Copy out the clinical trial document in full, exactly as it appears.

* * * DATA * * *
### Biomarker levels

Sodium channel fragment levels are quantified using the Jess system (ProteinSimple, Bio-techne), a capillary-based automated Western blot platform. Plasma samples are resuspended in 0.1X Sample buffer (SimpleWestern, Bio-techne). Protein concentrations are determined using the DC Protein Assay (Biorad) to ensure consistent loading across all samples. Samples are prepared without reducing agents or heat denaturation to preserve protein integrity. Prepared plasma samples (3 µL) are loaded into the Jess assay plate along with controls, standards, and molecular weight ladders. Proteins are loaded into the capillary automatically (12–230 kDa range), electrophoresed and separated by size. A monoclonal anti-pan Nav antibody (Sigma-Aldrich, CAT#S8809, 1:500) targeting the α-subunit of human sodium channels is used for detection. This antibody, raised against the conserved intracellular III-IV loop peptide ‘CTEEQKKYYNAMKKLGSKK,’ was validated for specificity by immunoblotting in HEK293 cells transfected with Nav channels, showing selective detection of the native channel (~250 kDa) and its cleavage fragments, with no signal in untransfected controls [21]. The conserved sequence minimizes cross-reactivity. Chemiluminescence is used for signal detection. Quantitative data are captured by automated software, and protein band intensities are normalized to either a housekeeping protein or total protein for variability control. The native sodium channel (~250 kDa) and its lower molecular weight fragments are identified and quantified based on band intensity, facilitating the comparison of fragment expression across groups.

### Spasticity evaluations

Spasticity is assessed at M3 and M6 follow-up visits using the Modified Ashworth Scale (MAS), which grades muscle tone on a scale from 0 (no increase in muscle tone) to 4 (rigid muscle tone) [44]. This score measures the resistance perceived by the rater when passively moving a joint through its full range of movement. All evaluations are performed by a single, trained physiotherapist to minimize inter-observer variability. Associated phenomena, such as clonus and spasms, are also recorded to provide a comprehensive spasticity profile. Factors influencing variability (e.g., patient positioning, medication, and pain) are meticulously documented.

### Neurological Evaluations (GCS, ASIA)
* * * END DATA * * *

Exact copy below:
### Biomarker levels

Sodium channel fragment levels are quantified using the Jess system (ProteinSimple, Bio-techne), a capillary-based automated Western blot platform. Plasma samples are resuspended in 0.1X Sample buffer (SimpleWestern, Bio-techne). Protein concentrations are determined using the DC Protein Assay (Biorad) to ensure consistent loading across all samples. Samples are prepared without reducing agents or heat denaturation to preserve protein integrity. Prepared plasma samples (3 µL) are loaded into the Jess assay plate along with controls, standards, and molecular weight ladders. Proteins are loaded into the capillary automatically (12–230 kDa range), electrophoresed and separated by size. A monoclonal anti-pan Nav antibody (Sigma-Aldrich, CAT#S8809, 1:500) targeting the α-subunit of human sodium channels is used for detection. This antibody, raised against the conserved intracellular III-IV loop peptide ‘CTEEQKKYYNAMKKLGSKK,’ was validated for specificity by immunoblotting in HEK293 cells transfected with Nav channels, showing selective detection of the native channel (~250 kDa) and its cleavage fragments, with no signal in untransfected controls [21]. The conserved sequence minimizes cross-reactivity. Chemiluminescence is used for signal detection. Quantitative data are captured by automated software, and protein band intensities are normalized to either a housekeeping protein or total protein for variability control. The native sodium channel (~250 kDa) and its lower molecular weight fragments are identified and quantified based on band intensity, facilitating the comparison of fragment expression across groups.

### Spasticity evaluations

Spasticity is assessed at M3 and M6 follow-up visits using the Modified Ashworth Scale (MAS), which grades muscle tone on a scale from 0 (no increase in muscle tone) to 4 (rigid muscle tone) [44]. This score measures the resistance perceived by the rater when passively moving a joint through its full range of movement. All evaluations are performed by a single, trained physiotherapist to minimize inter-observer variability. Associated phenomena, such as clonus and spasms, are also recorded to provide a comprehensive spasticity profile. Factors influencing variability (e.g., patient positioning, medication, and pain) are meticulously documented.

### Neurological Evaluations (GCS, ASIA)